Surprise was tinged with disappointment, when only more disturbed burials, preserved as two pairs of partly articulated legs, were found below. Just as all hope was being abandoned, things began to change markedly. Continuing downward through the debris, first, we uncovered a red object, which in the gloom of the tomb was hard to make out. After directing a sun beam down into the hole with the help of an aluminium foil-on-cardboard mirror, its identity became clear--a statue! It was caked with damp soil, so we immediately turned it over to Richard for conservation, who worked his magic to reveal the upper torso of a limestone statue of a man, his red paint still well preserved. Although headless and legless, it could be dated to the Second Intermediate Period based on style: the strong rendering of the pectorals, the medial line of the stomach muscles and the drawn-in waist are all typical of statues of that date.

The next pass with the trowel revealed something even more exciting--the glint of gold. At the time we weren't sure exactly what it was, but it was definitely part of the head, eyebrow and upper eye of a plaster face covered in gold foil. Later, we discovered this was part of a mummy mask of a type common in the Second Intermediate period and into the early New Kingdom, known as micro-face, so called because the face is so small, ranging is size from 12 to only 4.5 centimeters (4.75 to 1.75 inches). Cast in a separate mold, the plaster face was then incorporated into a helmet-like covering made of thinner plaster or cartonnage (plaster on linen) that was placed over the rest of the head, shoulders and upper chest. Needless to say, this type of covering is incredibly fragile, and often it is only the faces that survive, usually in fragmentary condition, both because of the fragile nature of the material but also because it was customary to cover them in gold leaf, making them attractive to thieves.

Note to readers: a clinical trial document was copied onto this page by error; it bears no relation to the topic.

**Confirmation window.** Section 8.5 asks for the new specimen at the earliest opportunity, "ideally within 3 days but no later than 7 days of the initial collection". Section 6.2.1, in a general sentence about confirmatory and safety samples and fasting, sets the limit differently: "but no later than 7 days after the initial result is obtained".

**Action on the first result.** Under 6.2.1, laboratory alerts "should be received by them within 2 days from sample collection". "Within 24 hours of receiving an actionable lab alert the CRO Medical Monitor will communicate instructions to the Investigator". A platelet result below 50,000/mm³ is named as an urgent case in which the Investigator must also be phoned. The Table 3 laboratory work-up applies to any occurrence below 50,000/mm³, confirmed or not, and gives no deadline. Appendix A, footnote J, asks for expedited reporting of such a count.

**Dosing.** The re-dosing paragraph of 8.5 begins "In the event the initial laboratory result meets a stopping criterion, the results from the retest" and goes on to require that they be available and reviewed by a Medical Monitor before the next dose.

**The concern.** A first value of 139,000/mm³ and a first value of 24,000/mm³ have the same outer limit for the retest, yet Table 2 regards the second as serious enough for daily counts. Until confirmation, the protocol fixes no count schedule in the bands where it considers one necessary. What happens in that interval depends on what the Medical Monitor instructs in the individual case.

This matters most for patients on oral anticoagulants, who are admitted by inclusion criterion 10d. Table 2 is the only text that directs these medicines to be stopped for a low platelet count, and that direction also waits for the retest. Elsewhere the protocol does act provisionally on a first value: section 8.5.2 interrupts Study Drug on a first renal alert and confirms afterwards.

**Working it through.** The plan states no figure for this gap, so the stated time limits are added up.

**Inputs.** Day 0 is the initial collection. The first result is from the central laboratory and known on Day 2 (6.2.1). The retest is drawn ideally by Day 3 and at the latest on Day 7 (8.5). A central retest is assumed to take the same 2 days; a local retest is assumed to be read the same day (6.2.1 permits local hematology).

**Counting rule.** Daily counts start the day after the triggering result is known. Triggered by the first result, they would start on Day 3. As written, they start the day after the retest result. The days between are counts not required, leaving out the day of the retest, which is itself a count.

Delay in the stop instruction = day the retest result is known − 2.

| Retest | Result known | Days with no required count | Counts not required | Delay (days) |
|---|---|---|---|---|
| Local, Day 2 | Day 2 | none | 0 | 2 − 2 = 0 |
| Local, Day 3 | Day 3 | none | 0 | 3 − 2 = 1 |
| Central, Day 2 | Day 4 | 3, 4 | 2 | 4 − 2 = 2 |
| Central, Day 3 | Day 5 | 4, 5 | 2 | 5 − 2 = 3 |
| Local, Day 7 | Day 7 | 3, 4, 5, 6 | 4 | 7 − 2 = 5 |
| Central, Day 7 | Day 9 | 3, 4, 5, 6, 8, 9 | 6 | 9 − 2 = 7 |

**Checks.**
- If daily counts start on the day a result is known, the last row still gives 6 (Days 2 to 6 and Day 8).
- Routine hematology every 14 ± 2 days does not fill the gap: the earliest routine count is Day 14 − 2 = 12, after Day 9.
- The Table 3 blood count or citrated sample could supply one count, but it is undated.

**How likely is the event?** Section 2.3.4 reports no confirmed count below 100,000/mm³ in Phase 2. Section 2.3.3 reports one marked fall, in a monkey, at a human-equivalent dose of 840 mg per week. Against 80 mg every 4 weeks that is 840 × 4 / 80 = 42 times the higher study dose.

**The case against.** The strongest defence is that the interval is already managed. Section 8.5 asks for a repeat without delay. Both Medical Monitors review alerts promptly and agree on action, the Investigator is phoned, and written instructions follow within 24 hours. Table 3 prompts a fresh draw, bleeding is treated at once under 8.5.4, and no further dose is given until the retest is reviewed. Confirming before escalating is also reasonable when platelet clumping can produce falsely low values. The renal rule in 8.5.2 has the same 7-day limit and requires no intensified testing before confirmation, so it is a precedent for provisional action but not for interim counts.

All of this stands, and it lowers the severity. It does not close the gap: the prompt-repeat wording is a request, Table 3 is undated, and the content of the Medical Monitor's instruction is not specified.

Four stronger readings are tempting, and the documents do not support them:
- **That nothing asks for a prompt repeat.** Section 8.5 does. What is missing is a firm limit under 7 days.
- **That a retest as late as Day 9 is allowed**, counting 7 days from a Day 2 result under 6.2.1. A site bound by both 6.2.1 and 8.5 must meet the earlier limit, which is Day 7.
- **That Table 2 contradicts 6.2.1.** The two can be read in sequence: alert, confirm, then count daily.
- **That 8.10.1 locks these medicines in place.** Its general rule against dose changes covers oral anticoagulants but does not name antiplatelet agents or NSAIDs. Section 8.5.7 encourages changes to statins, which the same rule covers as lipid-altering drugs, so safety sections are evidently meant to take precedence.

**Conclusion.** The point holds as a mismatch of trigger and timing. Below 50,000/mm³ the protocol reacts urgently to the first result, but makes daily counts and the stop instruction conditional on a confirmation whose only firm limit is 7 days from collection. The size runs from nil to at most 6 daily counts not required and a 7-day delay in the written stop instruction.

Many excavators have commented on how difficult it is to excavate this type of mummy mask, and how easy it is to overlook their tiny traces. To this we can certainly attest. With all the excitement over the gilded fragment, we didn't pay much attention to a rounded lump of white, chalky plaster also found at the same level. Covered in mud, and only six centimeters in diameter, I took it for a bottle stopper until Richard pointed out the face on the other side! Only then did we realized we had two micro-faces, both probably originally covered in gold foil. We could then begin to reconstruct the original appearance of the masks based on what we had recovered and comparison with better preserved examples found elsewhere.